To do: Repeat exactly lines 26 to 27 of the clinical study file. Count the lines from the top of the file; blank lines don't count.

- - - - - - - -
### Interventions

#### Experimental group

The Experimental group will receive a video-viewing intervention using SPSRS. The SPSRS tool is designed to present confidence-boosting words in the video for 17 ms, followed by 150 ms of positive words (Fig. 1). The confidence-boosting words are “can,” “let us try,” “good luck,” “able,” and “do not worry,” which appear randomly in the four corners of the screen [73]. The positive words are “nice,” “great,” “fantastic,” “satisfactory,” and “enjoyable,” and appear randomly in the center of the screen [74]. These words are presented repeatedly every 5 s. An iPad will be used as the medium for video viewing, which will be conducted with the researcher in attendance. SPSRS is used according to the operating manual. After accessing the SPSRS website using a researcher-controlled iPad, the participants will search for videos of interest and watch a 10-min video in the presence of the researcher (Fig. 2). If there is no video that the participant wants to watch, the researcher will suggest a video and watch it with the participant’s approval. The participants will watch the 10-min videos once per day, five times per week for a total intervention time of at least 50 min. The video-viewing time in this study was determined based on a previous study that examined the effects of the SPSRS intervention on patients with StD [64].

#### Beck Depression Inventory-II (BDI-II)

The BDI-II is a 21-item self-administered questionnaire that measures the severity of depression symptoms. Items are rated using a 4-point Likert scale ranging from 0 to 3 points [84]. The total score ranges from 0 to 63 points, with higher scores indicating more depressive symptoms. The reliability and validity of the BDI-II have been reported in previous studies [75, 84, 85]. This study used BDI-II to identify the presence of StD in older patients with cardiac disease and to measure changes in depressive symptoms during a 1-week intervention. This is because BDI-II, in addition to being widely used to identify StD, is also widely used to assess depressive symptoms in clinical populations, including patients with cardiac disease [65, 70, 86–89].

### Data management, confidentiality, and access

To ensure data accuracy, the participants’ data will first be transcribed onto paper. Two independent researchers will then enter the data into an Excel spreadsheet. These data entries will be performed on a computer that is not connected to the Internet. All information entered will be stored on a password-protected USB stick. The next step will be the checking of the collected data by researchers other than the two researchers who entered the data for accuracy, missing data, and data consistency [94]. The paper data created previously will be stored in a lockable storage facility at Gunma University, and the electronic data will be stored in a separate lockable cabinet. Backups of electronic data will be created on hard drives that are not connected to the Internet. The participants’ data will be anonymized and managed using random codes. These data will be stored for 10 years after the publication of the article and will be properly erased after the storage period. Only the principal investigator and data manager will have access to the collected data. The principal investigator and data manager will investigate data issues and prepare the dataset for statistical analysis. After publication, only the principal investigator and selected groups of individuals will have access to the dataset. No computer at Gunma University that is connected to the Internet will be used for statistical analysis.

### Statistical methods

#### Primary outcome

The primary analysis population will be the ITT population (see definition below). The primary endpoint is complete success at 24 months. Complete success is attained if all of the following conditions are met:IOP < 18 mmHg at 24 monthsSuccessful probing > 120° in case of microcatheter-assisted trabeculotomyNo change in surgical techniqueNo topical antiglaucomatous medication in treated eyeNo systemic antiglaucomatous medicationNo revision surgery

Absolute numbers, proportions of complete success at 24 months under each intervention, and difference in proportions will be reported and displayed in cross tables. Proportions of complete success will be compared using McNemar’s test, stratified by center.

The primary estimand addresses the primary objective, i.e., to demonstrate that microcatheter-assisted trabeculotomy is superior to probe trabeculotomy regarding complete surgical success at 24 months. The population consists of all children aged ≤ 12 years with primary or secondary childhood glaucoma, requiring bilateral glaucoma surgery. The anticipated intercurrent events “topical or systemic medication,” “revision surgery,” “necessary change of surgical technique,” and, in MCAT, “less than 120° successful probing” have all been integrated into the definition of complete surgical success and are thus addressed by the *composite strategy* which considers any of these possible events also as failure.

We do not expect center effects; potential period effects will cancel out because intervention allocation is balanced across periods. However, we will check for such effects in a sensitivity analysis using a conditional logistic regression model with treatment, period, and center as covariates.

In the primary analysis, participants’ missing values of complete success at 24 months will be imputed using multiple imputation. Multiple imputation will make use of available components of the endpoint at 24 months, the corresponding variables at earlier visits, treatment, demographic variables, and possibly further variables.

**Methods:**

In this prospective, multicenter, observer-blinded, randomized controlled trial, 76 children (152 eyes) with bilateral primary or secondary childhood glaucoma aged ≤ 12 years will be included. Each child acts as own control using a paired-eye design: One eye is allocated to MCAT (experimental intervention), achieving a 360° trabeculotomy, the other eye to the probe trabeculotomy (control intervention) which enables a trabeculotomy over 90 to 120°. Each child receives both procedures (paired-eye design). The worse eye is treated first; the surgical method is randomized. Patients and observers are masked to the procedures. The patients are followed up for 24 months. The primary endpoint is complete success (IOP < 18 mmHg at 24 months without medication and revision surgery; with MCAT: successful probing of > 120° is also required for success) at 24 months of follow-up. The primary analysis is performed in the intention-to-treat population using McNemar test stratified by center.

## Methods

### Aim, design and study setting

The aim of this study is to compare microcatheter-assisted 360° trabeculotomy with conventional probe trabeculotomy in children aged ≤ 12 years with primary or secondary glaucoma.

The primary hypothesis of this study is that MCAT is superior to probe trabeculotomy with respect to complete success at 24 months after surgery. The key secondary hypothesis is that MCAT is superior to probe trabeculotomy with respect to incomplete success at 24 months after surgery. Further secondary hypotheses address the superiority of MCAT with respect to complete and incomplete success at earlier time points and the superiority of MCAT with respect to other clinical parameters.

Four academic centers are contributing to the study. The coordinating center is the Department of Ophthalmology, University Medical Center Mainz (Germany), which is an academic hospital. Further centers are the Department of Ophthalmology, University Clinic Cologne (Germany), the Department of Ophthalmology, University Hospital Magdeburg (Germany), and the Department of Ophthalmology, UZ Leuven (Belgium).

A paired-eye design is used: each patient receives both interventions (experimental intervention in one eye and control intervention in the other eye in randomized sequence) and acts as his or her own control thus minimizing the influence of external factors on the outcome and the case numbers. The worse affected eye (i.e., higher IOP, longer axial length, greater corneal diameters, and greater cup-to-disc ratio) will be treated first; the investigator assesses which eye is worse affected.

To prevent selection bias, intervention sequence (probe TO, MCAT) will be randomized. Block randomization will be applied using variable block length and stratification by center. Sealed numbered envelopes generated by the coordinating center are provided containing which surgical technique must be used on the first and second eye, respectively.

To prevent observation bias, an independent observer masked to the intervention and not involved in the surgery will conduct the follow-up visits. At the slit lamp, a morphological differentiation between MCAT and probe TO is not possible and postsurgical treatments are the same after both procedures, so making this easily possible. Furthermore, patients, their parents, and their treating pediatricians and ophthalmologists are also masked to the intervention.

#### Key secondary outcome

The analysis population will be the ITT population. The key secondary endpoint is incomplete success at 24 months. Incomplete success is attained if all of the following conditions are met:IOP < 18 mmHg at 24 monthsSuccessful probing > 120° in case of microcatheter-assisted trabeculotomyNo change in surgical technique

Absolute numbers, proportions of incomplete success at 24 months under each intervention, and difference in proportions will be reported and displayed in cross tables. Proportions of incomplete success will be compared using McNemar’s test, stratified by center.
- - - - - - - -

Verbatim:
The analysis population will be the ITT population. The key secondary endpoint is incomplete success at 24 months. Incomplete success is attained if all of the following conditions are met:IOP < 18 mmHg at 24 monthsSuccessful probing > 120° in case of microcatheter-assisted trabeculotomyNo change in surgical technique

Absolute numbers, proportions of incomplete success at 24 months under each intervention, and difference in proportions will be reported and displayed in cross tables. Proportions of incomplete success will be compared using McNemar’s test, stratified by center.